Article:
Anna Schoon, Northwest Indiana Community Action
As humans, we exist on a continuum of privilege and marginalization. Our place on this continuum is not static. We can move up and down the continuum between specific structural barriers. These barriers are more visible to those on the marginalized side and more easily surmountable by those on the privileged side. In this session, we will examine the structure of those barriers and the narratives that we build around them. We will examine the ways in which we use narrative to objectify and dehumanize those on the opposite side of these barriers and will begin to identify some of our own red flags in order to recognize when we have fallen into the trap of justifying ourselves. Finally, we will discover one way to move beyond objectification and justification and to build structures of belonging, overcoming the barriers along the continuum, and establishing inclusivity.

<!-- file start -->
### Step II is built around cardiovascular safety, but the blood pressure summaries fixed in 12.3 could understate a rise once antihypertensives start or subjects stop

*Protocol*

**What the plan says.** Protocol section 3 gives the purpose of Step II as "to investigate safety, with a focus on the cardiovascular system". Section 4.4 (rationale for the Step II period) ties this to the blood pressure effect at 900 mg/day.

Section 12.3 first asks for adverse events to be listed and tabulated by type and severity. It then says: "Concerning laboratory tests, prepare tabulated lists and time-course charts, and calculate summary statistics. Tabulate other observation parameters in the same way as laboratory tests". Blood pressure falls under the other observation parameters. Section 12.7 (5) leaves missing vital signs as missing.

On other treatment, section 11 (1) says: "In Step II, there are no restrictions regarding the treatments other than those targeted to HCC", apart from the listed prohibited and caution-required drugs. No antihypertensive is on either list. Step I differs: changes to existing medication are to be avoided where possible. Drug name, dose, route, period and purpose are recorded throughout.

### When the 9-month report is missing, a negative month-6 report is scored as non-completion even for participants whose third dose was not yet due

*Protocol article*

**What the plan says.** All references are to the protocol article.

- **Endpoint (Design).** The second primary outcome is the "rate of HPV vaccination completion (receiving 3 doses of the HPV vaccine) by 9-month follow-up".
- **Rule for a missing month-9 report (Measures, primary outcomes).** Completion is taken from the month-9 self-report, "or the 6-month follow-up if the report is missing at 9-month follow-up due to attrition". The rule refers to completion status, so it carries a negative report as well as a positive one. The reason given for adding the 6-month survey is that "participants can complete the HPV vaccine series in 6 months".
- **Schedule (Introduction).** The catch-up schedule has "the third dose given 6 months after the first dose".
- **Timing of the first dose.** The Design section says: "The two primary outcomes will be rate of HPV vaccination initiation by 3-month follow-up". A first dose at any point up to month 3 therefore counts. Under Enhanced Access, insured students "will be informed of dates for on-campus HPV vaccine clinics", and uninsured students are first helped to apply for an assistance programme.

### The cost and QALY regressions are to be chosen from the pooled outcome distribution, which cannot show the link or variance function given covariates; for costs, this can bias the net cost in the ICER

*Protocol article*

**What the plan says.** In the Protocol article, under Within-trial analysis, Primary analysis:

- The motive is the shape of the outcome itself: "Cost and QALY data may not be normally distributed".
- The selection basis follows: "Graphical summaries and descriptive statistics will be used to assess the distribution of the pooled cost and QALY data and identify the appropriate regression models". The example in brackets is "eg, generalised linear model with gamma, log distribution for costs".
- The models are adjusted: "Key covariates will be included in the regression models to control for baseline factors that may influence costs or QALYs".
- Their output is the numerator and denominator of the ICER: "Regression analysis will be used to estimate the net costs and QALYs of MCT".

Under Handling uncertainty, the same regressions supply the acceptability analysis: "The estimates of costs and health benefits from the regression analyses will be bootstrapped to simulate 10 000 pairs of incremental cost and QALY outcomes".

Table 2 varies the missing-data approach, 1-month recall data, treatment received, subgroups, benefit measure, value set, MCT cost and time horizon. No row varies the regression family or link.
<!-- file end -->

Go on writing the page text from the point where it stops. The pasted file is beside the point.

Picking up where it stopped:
Through sharing social and health science data, telling personal stories, and interactive learning sessions, participants will understand how structural, institutional, and interpersonal racism impacts the health and social well-being of all individuals, families, and communities across generations. The Grassroots Maternal and Child Health Leaders leading this session will engage the audience in interactive learning sessions and imaging exercises that will help participants learn how to address interpersonal, institutional, and structural racism and promote equity for traditionally marginalized communities.